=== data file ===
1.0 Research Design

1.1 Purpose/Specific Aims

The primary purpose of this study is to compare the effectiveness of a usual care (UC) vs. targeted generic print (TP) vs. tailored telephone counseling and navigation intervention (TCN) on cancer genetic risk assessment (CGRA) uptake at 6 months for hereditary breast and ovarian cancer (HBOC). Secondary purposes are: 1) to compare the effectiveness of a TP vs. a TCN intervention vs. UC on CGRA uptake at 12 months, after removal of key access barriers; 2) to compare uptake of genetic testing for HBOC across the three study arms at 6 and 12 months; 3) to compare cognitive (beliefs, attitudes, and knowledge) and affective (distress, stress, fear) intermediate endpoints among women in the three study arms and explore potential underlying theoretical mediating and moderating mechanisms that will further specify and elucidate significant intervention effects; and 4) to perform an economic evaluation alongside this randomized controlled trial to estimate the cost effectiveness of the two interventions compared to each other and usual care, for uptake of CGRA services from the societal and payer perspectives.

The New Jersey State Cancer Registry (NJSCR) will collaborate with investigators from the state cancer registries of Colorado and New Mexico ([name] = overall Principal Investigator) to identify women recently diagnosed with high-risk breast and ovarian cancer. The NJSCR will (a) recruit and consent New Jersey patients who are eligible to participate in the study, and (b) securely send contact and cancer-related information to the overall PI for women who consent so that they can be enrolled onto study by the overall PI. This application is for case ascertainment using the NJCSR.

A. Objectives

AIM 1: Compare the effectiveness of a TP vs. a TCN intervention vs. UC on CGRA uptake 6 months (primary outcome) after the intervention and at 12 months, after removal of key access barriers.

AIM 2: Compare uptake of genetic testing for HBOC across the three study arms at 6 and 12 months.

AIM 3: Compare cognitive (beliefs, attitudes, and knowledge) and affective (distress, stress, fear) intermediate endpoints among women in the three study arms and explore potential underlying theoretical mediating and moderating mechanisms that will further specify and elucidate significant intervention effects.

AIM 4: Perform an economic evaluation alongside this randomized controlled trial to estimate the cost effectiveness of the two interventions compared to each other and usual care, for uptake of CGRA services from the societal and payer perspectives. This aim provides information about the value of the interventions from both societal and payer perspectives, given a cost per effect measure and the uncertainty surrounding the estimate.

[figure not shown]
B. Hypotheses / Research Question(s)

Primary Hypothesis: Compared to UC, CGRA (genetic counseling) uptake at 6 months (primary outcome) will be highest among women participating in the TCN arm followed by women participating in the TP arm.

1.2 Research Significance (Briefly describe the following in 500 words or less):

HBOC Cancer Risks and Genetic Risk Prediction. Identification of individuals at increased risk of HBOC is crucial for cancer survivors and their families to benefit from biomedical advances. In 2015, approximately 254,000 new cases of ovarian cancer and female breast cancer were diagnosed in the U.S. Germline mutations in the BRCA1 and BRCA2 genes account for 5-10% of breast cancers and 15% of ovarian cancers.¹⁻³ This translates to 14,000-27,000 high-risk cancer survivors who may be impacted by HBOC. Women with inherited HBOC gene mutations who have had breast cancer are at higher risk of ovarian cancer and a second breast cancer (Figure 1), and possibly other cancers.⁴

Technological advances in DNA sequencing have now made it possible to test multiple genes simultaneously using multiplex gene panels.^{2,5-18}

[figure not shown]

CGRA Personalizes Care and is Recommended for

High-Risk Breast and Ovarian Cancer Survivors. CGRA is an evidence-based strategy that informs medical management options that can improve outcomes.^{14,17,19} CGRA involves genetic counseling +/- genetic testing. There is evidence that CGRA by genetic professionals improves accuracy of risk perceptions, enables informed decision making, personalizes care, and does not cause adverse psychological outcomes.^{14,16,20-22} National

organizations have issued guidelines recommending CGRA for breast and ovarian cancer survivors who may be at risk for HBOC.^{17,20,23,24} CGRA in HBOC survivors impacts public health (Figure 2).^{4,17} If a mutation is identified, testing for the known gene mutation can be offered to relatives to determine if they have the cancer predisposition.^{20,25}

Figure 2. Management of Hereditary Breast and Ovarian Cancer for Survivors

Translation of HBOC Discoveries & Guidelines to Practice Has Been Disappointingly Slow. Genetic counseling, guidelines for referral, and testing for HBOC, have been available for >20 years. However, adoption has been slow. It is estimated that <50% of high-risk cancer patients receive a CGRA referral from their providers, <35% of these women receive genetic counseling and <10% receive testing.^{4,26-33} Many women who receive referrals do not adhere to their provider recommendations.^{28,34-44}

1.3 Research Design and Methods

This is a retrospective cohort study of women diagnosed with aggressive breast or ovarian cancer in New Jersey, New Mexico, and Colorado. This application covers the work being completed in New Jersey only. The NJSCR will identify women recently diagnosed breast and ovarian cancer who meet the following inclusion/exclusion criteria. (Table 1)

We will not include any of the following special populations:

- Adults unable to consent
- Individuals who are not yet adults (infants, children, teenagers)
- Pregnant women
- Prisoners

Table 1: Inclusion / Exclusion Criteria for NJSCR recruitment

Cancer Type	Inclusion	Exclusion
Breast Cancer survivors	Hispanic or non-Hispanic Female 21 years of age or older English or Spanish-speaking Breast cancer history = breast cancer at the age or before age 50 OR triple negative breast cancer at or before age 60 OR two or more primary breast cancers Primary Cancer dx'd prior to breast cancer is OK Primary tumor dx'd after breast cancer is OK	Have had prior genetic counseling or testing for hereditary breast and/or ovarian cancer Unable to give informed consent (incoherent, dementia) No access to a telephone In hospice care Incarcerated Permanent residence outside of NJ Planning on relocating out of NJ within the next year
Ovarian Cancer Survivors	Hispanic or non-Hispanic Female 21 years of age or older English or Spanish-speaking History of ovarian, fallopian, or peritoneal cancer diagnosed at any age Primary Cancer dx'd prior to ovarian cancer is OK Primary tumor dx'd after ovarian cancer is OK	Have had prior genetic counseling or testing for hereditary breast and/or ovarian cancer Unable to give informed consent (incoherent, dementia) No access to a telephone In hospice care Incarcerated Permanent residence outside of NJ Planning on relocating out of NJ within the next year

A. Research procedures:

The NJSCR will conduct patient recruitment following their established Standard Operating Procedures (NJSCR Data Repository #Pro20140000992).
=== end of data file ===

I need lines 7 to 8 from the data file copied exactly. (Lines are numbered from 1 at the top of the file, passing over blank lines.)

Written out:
AIM 2: Compare uptake of genetic testing for HBOC across the three study arms at 6 and 12 months.

AIM 3: Compare cognitive (beliefs, attitudes, and knowledge) and affective (distress, stress, fear) intermediate endpoints among women in the three study arms and explore potential underlying theoretical mediating and moderating mechanisms that will further specify and elucidate significant intervention effects.